Mei Wen is a class of 2019 from University of Toronto Faculty of Medicine. Twitter: @meiwwen.
If there is one thing I learned from going through the Canadian Resident Matching Service, or as we all know it as CaRMS, is that it will all inevitably work out in the end. It may not feel like it before, during or right after the match, but it will all work out.
From seeing friends match to their first choice to the unexpected. Witnessing friends match to the specialty of their choice but a less desirable location or friends matching to an unexpected specialty as well as a location far away from their partner, family and friends. To the most painful – watching my best friend go unmatched. It may be exactly what you pictured, or it may not. But whatever the result, you will get through it.
I can’t speak for others but in reflecting on my own journey, I had thought that once upon a time one specific specialty and location was precisely what I had wanted and what was best for me. But on match day, I opened up the CaRMS website and was stunned to see that I ended up in a program and location I didn’t expect. I felt disappointed – not because it wasn’t a great choice but simply because it wasn’t the choice. In hindsight, it was the best thing that ever happened to me. Sometimes we do not have the wisdom to make the best decision for ourselves and should we be open to it, CaRMS can open up a space for personal and professional growth in ways that spans beyond the scope of our limited knowledge.
As medical students, we tend to be planners, optimizers, goal-oriented. This is helpful in enabling us to enter medical school and reach where we are, but where it falls short is adapting to unpredictable outcomes and flexibility. What we don’t talk enough about in medicine, is more common than not, in CaRMS we do not end up with our first choice or sometimes a choice at all.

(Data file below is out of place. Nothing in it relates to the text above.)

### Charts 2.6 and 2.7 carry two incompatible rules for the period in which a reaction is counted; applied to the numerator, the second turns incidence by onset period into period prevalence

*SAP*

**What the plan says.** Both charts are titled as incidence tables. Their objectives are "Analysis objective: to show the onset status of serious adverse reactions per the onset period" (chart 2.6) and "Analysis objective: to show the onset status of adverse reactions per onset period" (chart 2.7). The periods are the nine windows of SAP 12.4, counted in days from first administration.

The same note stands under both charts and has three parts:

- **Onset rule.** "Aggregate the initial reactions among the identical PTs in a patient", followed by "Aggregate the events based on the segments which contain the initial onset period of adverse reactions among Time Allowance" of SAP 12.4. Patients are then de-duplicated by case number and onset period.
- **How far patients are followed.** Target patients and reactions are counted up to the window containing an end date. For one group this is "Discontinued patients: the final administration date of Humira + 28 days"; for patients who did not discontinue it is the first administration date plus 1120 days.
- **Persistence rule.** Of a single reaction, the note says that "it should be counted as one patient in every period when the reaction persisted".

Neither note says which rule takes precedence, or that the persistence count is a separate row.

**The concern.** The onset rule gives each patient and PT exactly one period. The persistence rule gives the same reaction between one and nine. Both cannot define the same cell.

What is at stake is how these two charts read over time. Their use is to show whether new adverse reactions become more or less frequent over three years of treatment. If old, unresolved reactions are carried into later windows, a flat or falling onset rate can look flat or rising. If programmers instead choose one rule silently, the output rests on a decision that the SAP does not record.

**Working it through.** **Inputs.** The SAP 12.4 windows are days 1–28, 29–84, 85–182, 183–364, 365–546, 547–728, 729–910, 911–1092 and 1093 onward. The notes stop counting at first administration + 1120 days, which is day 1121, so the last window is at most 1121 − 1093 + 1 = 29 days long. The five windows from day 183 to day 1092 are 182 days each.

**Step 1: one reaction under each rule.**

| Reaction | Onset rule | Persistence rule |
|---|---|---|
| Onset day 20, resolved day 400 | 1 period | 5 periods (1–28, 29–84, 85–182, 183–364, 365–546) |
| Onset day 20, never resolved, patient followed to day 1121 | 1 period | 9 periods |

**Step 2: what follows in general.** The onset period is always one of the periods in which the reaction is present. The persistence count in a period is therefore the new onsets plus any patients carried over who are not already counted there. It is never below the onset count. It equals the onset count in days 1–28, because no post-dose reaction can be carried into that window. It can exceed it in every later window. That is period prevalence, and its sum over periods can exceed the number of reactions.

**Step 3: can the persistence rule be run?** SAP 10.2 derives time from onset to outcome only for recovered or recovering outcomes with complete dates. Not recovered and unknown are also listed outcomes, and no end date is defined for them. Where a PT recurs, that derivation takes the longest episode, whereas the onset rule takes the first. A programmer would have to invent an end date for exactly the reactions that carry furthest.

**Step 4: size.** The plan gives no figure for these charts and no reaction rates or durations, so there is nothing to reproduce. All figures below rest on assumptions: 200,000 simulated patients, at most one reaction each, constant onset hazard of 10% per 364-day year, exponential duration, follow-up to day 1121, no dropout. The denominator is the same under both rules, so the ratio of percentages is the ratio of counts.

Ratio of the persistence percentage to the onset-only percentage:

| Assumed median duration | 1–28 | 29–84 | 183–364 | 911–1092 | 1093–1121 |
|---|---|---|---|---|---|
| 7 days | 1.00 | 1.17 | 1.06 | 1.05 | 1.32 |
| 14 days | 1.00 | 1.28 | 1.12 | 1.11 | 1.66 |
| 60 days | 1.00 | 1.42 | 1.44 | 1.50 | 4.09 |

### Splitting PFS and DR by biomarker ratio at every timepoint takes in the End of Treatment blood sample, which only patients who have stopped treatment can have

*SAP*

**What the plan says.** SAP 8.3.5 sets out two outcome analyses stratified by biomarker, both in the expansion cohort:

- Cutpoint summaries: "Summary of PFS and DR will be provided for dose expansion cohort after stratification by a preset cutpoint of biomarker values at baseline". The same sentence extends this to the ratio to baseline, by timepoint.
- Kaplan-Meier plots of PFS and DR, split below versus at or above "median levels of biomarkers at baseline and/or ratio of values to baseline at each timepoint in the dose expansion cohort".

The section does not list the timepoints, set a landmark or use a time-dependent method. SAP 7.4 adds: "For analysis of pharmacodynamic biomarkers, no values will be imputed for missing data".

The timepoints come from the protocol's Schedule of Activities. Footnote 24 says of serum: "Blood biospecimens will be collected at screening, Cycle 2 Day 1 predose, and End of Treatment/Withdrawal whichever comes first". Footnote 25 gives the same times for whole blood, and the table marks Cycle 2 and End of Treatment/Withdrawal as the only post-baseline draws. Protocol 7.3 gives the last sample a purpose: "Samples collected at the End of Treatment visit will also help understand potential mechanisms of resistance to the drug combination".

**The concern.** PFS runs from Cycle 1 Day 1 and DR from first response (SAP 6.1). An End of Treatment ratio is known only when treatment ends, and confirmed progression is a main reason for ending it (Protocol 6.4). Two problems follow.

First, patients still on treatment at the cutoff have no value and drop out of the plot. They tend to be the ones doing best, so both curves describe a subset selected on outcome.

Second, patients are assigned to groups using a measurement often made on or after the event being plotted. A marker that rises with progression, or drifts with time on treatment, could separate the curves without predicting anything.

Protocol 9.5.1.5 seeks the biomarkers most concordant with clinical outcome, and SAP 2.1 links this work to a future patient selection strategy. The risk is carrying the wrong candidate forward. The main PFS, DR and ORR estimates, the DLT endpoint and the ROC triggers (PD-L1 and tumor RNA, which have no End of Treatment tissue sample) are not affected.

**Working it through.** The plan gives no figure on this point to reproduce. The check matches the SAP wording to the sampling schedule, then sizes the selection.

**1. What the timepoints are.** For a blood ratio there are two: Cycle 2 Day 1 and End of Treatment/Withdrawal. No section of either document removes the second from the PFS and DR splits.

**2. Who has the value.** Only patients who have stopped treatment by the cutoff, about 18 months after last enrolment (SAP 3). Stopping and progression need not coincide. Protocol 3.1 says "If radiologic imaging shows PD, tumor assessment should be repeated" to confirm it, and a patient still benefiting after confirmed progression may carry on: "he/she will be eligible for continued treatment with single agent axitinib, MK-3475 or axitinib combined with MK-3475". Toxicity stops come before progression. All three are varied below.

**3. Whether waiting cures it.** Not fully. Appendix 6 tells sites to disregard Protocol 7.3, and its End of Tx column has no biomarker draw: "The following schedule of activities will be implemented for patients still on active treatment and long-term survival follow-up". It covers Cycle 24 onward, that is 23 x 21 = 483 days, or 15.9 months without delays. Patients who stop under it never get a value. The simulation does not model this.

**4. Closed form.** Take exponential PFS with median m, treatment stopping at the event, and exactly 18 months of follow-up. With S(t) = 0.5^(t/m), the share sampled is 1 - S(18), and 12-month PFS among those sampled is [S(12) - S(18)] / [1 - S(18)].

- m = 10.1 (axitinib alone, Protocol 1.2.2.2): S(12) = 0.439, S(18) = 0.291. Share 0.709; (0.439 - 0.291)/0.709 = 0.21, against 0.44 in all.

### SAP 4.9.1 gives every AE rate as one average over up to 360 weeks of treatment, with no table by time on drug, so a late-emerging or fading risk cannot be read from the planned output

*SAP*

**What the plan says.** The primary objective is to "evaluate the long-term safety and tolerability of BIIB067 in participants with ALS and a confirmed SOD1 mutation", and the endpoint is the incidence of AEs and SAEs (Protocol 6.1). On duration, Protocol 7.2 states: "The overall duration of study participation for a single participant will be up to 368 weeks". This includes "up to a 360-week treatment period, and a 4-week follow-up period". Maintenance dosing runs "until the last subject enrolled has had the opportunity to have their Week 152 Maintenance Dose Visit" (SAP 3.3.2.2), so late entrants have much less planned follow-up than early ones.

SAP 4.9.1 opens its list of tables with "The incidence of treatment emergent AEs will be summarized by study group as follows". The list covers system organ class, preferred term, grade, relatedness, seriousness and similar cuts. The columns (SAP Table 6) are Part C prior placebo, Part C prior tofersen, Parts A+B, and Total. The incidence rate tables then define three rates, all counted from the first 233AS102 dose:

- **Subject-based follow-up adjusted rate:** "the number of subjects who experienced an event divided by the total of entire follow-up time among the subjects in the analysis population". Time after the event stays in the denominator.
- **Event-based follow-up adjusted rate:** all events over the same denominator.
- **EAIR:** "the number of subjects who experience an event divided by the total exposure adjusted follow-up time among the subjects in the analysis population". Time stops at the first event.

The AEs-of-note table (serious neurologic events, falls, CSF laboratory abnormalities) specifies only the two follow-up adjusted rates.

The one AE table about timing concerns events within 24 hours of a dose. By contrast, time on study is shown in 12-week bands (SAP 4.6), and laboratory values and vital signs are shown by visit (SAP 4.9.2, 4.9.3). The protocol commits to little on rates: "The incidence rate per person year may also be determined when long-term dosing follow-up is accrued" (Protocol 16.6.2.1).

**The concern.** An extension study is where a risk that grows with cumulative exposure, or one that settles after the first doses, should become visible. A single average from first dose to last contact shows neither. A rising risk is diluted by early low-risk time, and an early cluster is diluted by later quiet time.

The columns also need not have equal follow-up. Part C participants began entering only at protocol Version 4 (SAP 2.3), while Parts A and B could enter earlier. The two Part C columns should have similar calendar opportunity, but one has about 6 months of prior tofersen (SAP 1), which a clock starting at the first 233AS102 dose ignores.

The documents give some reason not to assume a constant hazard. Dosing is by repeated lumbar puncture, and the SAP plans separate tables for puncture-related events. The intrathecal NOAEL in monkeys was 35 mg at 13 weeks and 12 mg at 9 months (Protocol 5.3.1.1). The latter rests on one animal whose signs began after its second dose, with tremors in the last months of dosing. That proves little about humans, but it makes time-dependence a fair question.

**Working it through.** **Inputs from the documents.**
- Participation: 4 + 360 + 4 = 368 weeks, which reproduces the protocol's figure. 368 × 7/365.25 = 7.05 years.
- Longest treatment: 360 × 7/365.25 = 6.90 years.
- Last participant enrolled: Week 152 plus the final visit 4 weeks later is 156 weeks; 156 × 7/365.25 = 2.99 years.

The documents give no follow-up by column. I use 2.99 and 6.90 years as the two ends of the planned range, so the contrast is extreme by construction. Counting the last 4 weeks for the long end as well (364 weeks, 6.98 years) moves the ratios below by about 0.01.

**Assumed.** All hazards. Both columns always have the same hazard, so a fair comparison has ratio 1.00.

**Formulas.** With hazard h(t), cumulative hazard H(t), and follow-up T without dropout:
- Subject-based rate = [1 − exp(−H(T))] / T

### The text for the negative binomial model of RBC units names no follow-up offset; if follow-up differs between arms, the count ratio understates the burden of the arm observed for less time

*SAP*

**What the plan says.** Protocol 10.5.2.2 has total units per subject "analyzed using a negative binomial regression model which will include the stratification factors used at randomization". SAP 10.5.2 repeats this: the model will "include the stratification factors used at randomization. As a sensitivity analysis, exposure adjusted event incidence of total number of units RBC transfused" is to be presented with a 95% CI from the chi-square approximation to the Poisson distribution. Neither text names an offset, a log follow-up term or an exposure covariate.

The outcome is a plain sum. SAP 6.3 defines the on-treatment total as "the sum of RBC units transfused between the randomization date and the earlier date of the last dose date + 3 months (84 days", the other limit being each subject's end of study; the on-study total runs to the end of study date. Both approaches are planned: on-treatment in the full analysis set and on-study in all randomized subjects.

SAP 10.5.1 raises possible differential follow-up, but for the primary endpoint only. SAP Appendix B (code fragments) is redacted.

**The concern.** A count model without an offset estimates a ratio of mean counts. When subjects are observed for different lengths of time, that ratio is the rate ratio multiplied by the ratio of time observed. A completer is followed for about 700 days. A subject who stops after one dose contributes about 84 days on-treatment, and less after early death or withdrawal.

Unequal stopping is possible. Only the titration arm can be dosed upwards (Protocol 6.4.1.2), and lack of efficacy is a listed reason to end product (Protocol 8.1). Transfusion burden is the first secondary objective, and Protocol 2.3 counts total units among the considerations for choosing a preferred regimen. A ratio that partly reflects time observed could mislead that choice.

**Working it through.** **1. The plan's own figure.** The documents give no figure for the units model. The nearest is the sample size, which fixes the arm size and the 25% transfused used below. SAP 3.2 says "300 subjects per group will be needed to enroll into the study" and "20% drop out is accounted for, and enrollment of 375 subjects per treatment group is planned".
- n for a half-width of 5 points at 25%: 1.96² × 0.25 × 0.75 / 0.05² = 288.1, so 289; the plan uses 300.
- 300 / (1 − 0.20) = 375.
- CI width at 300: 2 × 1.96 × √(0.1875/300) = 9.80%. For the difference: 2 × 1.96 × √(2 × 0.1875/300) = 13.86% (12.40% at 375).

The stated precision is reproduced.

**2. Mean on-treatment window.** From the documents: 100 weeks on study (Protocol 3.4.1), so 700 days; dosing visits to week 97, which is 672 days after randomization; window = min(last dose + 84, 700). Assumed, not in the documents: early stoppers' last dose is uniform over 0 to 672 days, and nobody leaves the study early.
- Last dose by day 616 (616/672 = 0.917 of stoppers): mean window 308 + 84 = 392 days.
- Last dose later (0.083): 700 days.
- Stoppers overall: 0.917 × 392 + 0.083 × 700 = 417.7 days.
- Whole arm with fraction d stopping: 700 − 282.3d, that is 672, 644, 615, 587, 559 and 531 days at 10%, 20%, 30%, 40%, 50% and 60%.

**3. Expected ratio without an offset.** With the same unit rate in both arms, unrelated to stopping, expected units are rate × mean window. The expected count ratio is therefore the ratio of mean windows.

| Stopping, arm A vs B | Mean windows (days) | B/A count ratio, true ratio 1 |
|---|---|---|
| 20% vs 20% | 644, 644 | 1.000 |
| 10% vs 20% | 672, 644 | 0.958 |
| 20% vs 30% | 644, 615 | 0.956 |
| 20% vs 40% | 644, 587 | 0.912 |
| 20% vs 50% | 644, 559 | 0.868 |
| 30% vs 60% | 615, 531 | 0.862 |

As a result, on match day it is common to feel a range of emotions. Long conversations with friends who had the courage to share their experiences with vulnerability have taught me that mixed emotions is the norm. The complexity and nuance of the day cannot be captured in 140 characters or a single photo from the match party. Don’t be afraid or ashamed to talk about it with those you trust when you are ready, it has helped me connect and become closer to classmates from medical school after the match. Going through CaRMS is an awkward, intense, and unique experience. You and roughly 2900 others are going through the same thing. You are not alone.
Lastly, I want to say the match – the specialty of practice, where you end up, whether you get your first or last choice, whether you go unmatched – does not define who you are. You are not the words that appear on the CaRMS website on March 3, 2020. Medicine is a profession whereby it demands sacrifice, delayed gratification and after spending too many hours to count studying for the MCAT, reading Doing Right, prepping for OSCEs, memorizing all the cranial nerves, it can certainly start to feel like this is your identity.
But in fact, you are a friend, daughter, son, brother, sister, partner, parent (to a human, pet or plant). Whatever happens on match day, it’s an event that has happened to you; it’s a result of things in your control and many things not in your control, but it is not a reflection of you.
No matter what, you are valued and should be very proud of yourself. Good luck and congratulations for getting here. We are right there with you on the other side.
Matching in Canada is totally difference experience than matching in the NRMP.
I wouldn’t complain if I was a Canadian Medical student matching in CaRMS